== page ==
Three Americans among 17 new cardinals announced by pope

Pope Francis named three American prelates to the cardinalate, from left to right, Archbishop Blase J. Cupich of Chicago, Bishop Kevin Farrell, prefect for the Dicastery for the Laity, the Family and Life and former bishop of Dallas and Archbishop Joseph W. Tobin of Indianapolis. (CNS photos)
Pope Francis named three American prelates to the cardinalate, from left to right, Archbishop Blase J. Cupich of Chicago, Bishop Kevin Farrell, prefect for the Dicastery for the Laity, the Family and Life and former bishop of Dallas and Archbishop Joseph W. Tobin of Indianapolis. (CNS photos)

By Cindy Wooden
Catholic News Service

VATICAN CITY (CNS) — Pope Francis will conclude the Year of Mercy by creating 17 new cardinals, including three from the United States: Archbishop Blase J. Cupich of Chicago; Bishop Kevin J. Farrell, prefect of the new Vatican office for laity, family and life and former bishop of Dallas; and Archbishop Joseph W. Tobin of Indianapolis.

Announcing the names of the new cardinals Oct. 9, Pope Francis said, “Their coming from 11 nations expresses the universality of the Church that proclaims and witnesses the Good News of God’s mercy in every corner of the earth.”

The new cardinals — 13 of whom are under the age of 80 and therefore eligible to vote in a conclave to elect a new pope and four over 80 being honored for their “clear Christian witness” — will be inducted into the College of Cardinals Nov. 19, the eve of the close of the Year of Mercy.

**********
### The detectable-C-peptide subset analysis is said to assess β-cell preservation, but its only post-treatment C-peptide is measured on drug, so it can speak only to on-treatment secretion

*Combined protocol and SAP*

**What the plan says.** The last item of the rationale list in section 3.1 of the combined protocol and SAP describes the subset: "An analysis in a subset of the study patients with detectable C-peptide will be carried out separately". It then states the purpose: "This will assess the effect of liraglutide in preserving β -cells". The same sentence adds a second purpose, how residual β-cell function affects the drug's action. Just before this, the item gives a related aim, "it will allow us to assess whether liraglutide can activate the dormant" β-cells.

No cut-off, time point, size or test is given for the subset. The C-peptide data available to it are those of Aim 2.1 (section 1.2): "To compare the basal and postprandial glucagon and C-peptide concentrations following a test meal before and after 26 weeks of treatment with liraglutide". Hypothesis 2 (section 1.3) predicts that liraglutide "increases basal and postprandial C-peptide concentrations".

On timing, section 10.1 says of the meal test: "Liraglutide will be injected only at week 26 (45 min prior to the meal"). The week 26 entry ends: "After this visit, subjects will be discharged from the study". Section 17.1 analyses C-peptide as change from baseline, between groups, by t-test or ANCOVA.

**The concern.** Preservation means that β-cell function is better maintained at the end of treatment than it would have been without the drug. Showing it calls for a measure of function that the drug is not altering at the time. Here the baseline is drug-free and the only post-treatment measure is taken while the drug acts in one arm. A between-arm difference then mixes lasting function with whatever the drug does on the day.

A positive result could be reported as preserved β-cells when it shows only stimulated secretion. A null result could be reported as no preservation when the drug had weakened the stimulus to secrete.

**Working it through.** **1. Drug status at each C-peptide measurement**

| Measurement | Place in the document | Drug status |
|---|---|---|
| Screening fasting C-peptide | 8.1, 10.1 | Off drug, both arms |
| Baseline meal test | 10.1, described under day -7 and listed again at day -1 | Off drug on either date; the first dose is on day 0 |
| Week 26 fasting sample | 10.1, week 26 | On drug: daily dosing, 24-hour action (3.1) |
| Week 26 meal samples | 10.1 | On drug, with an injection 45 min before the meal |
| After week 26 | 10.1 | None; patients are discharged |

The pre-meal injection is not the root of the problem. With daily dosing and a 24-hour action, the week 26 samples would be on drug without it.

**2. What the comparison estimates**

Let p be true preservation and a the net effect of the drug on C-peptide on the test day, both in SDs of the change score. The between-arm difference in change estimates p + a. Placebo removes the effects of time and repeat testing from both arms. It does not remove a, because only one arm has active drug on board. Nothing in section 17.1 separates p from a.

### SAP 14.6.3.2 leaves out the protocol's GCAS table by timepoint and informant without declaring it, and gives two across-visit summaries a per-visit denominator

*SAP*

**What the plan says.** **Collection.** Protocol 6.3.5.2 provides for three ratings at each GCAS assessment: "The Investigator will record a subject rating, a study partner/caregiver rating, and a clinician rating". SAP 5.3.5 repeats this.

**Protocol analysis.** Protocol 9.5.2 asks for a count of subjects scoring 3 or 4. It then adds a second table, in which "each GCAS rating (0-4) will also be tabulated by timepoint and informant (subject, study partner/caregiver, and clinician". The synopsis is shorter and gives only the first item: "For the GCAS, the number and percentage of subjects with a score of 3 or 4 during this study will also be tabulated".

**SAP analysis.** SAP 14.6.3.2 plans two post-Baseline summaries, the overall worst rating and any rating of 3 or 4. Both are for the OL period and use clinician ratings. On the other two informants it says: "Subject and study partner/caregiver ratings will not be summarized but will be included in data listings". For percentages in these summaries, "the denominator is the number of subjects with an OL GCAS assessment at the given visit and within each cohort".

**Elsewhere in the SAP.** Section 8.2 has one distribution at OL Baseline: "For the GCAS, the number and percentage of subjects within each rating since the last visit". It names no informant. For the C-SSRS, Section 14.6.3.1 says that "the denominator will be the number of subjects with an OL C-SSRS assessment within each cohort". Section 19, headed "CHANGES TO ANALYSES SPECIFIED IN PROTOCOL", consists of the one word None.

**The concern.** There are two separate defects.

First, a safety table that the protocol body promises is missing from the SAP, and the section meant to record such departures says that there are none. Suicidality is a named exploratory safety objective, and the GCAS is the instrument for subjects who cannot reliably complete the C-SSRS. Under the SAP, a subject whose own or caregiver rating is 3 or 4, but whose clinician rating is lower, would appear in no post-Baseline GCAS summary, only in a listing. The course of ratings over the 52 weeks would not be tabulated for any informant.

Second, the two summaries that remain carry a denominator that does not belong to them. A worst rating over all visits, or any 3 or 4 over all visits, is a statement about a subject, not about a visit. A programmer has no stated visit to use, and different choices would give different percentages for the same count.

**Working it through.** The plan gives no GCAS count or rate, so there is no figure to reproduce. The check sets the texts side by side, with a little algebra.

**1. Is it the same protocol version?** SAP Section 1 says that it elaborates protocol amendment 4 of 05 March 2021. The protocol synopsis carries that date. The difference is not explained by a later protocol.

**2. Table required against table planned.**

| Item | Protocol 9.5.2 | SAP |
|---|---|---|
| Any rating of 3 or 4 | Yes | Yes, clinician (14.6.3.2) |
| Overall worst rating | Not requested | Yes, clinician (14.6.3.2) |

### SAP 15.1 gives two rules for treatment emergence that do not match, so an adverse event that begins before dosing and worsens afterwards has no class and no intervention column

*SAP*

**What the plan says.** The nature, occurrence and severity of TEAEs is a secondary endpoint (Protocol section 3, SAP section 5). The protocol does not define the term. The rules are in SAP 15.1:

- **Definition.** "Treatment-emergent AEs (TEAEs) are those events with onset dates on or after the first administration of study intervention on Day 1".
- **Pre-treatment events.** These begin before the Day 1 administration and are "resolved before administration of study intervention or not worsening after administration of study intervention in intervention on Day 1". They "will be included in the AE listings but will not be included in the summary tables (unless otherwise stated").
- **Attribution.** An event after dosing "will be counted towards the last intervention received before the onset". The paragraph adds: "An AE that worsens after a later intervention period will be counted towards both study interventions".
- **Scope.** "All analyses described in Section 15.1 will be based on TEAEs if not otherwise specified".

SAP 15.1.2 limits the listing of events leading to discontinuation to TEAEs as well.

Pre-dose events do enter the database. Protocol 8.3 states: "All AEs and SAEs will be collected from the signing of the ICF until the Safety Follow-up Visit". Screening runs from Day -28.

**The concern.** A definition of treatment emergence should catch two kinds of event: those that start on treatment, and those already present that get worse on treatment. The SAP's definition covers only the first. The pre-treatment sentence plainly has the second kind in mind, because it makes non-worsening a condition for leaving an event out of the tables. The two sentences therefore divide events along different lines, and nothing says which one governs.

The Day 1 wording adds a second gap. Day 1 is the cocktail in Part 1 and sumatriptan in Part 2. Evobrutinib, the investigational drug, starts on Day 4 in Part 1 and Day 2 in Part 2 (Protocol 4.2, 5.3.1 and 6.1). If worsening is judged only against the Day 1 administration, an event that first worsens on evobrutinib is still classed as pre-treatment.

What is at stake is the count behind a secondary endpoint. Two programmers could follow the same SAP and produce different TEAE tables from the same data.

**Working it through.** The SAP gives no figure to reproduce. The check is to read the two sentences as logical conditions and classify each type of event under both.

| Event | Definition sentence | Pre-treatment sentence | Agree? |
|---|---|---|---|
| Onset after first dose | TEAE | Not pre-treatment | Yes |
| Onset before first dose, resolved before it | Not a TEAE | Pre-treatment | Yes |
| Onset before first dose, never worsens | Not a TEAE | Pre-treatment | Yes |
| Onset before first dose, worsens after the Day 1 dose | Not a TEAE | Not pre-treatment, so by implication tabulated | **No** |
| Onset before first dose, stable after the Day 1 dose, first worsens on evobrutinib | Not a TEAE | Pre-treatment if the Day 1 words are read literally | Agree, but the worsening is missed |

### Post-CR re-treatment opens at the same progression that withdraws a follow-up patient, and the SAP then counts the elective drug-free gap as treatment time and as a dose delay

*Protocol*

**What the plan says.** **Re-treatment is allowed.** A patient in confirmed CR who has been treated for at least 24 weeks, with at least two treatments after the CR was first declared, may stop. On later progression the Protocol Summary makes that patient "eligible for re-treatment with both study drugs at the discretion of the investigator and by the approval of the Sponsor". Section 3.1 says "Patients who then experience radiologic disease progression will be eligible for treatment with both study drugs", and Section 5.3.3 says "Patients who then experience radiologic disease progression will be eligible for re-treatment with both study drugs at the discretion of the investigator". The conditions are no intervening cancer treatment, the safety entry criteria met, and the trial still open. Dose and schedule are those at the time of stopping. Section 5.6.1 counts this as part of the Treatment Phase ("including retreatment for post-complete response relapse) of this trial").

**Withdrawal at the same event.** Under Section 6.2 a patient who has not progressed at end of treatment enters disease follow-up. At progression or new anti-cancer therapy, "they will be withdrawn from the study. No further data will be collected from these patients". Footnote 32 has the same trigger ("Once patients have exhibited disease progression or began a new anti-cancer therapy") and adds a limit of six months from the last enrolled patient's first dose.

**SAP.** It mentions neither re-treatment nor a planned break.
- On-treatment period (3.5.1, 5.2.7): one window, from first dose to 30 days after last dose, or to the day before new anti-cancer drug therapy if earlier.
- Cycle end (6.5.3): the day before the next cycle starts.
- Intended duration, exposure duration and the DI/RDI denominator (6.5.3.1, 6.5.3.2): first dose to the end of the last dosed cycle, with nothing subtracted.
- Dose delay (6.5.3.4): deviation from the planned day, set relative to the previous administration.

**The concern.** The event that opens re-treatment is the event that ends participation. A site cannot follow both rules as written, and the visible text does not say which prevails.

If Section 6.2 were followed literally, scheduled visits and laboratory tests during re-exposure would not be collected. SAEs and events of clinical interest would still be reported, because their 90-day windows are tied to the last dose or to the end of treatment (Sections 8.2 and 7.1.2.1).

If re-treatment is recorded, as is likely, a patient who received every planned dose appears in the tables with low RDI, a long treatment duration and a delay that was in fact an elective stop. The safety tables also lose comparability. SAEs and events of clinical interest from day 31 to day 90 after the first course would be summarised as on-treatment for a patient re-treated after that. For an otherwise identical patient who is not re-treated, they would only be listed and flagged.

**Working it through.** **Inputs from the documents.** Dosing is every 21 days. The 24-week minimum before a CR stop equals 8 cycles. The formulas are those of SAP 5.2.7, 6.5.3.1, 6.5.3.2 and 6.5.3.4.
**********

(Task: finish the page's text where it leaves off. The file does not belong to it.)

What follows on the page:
The next day, Nov. 20, they will join Pope Francis and other cardinals in celebrating the feast of Christ the King and closing the Year of Mercy, the pope said.

Shortly after the pope’s announcement, Archbishop Tobin tweeted: “I am shocked beyond words by the decision of the Holy Father. Please pray for me.”

While Chicago has traditionally had a cardinal archbishop and it’s typical for top prelates in the Roman Curia to be elevated to the cardinalate, Indianapolis has never before had a cardinal.

Archbishop Cupich called the news “both humbling and encouraging.”

“When Pope Francis appointed me Archbishop of Chicago more than two years ago, the people of the archdiocese welcomed me as a friend and brother and I committed wholeheartedly to serve them,” he said. “The role of cardinal brings new responsibilities, but with your prayers and help, we will continue the task we have begun of renewing the Church in the archdiocese and preparing it to thrive in the decades ahead.”

From Rome, Bishop Farrell said in statement, “I am humbled by the news this morning that our Holy Father Pope Francis has named me to the College of Cardinals. I ask all in the Diocese of Dallas to please pray for me that I may to the best of my ability fulfill this sacred duty to our Church.”

The first of the new cardinals announced by the pope was Archbishop Mario Zenari, who, the pope explained, “will remain apostolic nuncio to the beloved and martyred Syria.”